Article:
Agenda? The challenging policy changes that lie ahead

Agenda? The challenging policy changes that lie ahead

Freedenberg

Barack Obama won the Presidency with a significant mandate for change. But what does “change” mean? How is he likely to govern? What does he plan to change first?

No one knows, except President-Elect Obama, and he has yet to lay out a clear agenda for action.

There are, however, a number of legislative objectives articulated by the Democratic Congress and by key Democratic constituencies. They may give us an idea of what’s in store.

One of the major components of the Democratic coalition is organized labor, and Labor’s top priority seems to be the so-called “card check” bill.

“Card Check” union organizing legislation is expected to be among the first major proposals to be voted upon in 2009.

The legislation proposed during this Congress mandates that a company recognize a union if a majority of the company’s workers sign cards indicating their desire to become unionized.

The current process, which requires a secret ballot election, overseen by federal agency officials, would be overturned by this proposal.

It is not hard to see why unions favor its quick passage. Union leaders have stated that, if the bill were to be enacted, they believe it would bring an additional 60 million American jobs into the unionized fold.

In 2007, this bill passed the House of Representatives but was unable to achieve the 60 votes necessary to bring it to a vote in the Senate.

President-Elect Obama voted in favor of the bill during Senate consideration, and stated on this year’s campaign trail that he would sign it if it were presented to him as President. The bill is expected to pass the House of Representatives early in 2009, and the question again will be the Senate and its 60-vote requirement for passage.

Taxes, of course, will be high on the agenda.

Few expect that President Obama will be able to fulfill his promise of a tax cut for 95 percent of Americans. There is simply not the available revenue to offset the hundreds of billions of dollars that such a proposal would entail.

President-Elect Obama does seem intent on raising the capital gains tax from its current 15 percent to approximately 28 percent on the grounds of fairness, and it is likely that he has the votes to pass this measure.

No matter whether this increase leads to higher or lower revenues, depending on whose economic models he believes, Obama seems intent on going ahead.

Similarly, the so-called “death tax” will be a pressing issue.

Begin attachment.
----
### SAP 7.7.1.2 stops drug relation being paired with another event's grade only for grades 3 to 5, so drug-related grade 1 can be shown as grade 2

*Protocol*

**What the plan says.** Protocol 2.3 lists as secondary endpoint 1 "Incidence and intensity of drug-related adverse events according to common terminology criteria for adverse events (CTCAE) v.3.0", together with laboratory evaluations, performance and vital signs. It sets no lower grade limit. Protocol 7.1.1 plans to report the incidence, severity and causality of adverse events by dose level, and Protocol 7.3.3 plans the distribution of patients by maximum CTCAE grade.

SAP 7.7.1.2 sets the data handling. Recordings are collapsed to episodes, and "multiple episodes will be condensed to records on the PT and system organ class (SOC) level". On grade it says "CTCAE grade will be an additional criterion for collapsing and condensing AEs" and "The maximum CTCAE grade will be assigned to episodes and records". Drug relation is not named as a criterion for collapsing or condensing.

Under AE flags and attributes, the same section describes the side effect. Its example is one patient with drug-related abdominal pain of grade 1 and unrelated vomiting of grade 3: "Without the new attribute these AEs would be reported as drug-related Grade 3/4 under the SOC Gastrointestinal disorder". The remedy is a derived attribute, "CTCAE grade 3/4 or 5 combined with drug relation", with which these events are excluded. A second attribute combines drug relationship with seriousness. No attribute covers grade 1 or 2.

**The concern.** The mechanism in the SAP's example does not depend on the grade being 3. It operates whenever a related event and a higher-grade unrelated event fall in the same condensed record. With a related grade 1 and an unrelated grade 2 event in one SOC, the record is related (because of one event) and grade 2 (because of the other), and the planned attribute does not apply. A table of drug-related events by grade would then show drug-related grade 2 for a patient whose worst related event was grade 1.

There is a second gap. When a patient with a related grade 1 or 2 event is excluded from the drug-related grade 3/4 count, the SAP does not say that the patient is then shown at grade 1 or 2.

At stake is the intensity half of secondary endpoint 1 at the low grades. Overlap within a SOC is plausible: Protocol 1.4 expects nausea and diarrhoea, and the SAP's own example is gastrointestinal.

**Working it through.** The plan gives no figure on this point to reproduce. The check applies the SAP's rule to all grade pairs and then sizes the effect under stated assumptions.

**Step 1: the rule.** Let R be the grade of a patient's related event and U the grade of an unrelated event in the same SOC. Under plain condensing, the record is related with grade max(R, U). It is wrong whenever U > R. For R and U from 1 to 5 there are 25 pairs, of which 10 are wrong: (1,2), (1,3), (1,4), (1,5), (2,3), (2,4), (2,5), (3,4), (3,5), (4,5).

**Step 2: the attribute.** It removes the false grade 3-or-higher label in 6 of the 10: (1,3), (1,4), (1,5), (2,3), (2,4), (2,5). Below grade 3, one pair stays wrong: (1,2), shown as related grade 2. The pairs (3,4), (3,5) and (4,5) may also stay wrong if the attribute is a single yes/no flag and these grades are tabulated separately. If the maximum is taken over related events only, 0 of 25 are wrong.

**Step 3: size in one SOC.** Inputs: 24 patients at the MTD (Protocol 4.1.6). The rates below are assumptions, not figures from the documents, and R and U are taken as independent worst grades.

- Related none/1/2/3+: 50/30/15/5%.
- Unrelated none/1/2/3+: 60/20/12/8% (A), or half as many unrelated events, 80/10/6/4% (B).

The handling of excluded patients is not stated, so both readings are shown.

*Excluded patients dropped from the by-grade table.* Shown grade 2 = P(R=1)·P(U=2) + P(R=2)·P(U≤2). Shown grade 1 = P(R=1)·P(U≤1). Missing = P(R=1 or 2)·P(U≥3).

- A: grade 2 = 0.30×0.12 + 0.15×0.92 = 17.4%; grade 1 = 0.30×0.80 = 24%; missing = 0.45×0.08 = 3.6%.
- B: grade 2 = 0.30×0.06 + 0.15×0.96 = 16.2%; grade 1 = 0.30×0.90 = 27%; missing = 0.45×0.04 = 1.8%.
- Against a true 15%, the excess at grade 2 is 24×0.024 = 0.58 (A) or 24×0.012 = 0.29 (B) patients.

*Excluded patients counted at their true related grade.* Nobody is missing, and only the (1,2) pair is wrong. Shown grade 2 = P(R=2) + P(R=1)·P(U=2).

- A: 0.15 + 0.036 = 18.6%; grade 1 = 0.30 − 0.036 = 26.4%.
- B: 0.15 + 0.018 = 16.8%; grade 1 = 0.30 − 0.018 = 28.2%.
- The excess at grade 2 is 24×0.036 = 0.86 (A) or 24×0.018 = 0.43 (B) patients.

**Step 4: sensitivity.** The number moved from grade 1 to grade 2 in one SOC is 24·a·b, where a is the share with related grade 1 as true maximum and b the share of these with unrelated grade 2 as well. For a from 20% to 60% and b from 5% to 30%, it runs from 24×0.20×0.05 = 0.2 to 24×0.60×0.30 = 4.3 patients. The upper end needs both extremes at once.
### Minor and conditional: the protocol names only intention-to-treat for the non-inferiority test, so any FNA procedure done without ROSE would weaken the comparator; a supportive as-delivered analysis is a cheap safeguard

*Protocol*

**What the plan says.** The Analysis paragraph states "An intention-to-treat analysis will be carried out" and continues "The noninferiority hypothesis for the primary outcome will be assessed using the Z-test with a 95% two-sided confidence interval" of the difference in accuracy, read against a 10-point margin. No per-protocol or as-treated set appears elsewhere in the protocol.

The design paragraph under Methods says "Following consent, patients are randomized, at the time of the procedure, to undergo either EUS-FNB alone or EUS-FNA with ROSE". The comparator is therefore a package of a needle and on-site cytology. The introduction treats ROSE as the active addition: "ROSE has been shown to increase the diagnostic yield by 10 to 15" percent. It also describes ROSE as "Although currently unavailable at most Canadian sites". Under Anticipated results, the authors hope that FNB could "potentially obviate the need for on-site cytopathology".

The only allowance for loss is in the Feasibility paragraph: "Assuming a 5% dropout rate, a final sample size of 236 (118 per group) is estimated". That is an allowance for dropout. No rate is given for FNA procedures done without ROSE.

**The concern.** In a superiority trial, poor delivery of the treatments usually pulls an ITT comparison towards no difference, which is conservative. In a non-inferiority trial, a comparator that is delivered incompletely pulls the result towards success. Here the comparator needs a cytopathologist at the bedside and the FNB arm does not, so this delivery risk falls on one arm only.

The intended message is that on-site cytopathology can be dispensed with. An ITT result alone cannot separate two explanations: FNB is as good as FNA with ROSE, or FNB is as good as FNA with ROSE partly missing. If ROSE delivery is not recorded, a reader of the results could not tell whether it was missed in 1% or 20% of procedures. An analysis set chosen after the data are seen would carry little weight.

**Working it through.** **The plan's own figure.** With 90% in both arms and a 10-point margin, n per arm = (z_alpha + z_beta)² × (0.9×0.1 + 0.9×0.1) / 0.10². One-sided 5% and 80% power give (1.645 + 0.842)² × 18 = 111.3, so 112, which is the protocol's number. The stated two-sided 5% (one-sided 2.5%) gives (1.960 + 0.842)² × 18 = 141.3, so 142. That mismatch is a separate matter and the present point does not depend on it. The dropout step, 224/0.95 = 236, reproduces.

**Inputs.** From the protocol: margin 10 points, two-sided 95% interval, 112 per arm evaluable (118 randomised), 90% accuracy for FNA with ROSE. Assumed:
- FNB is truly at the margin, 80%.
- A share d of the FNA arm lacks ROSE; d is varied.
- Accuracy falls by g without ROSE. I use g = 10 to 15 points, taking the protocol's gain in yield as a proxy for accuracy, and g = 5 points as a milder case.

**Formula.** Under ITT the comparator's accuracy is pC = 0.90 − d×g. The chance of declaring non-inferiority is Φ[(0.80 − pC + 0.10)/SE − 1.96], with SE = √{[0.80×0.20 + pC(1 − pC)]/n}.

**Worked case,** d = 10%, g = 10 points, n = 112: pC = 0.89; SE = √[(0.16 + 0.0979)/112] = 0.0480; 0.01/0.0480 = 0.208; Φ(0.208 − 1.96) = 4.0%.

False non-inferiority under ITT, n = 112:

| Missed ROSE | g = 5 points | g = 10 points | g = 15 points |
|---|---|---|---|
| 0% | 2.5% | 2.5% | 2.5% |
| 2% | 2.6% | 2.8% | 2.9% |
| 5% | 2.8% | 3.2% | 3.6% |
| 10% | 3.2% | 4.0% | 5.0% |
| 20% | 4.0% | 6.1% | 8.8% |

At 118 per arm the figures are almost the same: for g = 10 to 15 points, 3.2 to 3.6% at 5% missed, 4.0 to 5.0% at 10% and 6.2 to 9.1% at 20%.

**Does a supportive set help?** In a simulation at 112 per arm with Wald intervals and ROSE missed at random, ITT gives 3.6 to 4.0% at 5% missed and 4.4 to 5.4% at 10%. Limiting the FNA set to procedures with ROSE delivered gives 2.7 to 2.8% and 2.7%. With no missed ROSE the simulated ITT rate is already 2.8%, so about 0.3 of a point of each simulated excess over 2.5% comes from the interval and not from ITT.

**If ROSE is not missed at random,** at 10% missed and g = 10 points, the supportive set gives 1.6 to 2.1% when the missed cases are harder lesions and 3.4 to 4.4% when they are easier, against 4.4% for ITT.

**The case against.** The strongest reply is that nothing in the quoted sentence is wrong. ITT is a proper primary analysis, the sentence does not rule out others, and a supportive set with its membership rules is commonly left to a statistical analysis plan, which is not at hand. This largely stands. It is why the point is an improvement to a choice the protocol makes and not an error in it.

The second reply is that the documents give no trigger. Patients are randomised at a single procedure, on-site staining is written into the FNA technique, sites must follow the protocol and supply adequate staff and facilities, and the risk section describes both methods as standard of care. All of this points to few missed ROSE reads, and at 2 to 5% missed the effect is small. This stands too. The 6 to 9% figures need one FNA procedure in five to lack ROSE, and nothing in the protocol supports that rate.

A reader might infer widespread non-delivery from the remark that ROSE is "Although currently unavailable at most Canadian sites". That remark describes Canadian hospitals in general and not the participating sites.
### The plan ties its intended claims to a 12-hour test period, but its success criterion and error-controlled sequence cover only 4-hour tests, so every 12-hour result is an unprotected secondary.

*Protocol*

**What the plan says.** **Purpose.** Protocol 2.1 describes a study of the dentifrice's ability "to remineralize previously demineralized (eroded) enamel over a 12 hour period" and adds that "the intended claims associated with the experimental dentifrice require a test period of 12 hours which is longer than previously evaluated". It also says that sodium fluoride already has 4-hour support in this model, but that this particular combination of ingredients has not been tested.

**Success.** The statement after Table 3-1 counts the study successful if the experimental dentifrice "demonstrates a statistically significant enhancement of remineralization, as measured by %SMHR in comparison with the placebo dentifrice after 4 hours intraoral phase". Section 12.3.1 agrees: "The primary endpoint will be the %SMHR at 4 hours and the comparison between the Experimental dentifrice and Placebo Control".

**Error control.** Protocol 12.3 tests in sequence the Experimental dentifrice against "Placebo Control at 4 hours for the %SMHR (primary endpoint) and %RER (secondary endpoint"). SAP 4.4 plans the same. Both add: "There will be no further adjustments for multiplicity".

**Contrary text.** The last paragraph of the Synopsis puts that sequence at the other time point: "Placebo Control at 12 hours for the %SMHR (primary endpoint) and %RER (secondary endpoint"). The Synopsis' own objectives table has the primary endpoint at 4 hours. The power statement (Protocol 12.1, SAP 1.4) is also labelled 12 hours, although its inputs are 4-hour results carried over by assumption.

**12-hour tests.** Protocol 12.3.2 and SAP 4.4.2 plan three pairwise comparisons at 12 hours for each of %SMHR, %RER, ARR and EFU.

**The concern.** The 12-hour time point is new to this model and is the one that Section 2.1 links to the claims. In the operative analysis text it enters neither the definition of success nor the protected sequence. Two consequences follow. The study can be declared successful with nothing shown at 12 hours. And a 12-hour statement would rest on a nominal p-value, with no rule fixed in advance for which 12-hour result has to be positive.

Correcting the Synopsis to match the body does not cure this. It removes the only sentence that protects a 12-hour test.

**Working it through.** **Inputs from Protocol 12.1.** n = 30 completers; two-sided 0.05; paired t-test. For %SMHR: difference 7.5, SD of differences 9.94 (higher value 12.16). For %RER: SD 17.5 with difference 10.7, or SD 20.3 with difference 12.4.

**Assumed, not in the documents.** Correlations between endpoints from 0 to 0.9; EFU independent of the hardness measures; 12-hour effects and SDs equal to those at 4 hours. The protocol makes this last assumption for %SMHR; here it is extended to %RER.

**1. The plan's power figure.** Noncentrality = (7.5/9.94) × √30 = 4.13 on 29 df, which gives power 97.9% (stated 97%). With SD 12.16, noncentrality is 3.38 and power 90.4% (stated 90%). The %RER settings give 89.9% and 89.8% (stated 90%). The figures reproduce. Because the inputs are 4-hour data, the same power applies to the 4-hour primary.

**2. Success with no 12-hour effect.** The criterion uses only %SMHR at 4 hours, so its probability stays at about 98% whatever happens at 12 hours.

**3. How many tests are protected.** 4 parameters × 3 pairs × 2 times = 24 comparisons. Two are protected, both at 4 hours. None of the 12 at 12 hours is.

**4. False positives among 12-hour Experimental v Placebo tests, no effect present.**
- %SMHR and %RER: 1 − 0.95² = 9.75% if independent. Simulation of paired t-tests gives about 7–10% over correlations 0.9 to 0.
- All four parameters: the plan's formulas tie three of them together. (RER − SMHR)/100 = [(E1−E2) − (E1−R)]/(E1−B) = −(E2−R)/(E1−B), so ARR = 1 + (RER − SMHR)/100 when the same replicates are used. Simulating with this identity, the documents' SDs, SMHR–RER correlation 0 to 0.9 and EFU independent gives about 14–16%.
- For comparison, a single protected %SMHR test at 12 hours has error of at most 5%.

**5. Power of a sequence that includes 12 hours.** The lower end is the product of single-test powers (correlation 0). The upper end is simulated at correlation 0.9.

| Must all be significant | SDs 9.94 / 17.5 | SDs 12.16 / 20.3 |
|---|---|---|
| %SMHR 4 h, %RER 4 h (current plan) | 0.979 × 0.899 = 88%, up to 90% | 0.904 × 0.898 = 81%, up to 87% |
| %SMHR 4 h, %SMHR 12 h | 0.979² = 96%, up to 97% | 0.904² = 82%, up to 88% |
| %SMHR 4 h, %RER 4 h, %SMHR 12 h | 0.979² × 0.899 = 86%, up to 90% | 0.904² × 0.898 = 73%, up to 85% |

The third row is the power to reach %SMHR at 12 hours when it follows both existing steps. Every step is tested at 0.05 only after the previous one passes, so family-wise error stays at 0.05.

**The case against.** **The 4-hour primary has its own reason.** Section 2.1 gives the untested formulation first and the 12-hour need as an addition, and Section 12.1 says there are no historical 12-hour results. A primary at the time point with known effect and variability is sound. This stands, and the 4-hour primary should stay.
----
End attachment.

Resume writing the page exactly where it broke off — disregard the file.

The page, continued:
It is scheduled to go to zero in 2010 before returning to 55 percent in 2011. This is the famous “throw mama from the train” provision of the tax code created by the 10-year budgeting cycle passed in 2001 — back when Bush was a popular President.

Obviously, there will pressure to pass some sort of compromise legislation, a law that would avoid the tens of billions of dollars in revenue loss that would result if nothing is enacted by 2010.

Remember, this would occur during a period with a budget deficit approaching $1 trillion. The most likely compromise is somewhere in the middle, with a 40 percent death tax and a $3.5 million exemption.

The major tax issue, however, will revolve around how to raise additions revenues.

Will businesses be hit and, if so, how hard?

The U.S. corporate income tax is already the second highest in the industrialized world.

Will it be raised further in a desperate attempt to raise more revenue? Or, will it be lowered, despite the likely revenue loss?

Likewise, what about small businesses? Will so-called “S-Corps” be exempted from the increase in the top rate of the tax code from the current 35 percent to 39 percent or higher?

The new Treasury Secretary will have a lot to say on this critical issue.

Many small manufacturers are organized as “S-Corps,” and many too are family-owned.

So the decisions made by Barack Obama, his close advisors, and the new, heavily Democratic Congress are of more than mere academic interest.

It would be great to have a clear idea of what the likely policy paths will be, and what the circumstances will be that will affect policy.

But the past few months have shown that, as Yogi Berra once said: “Predictions are difficult, especially about the future.”

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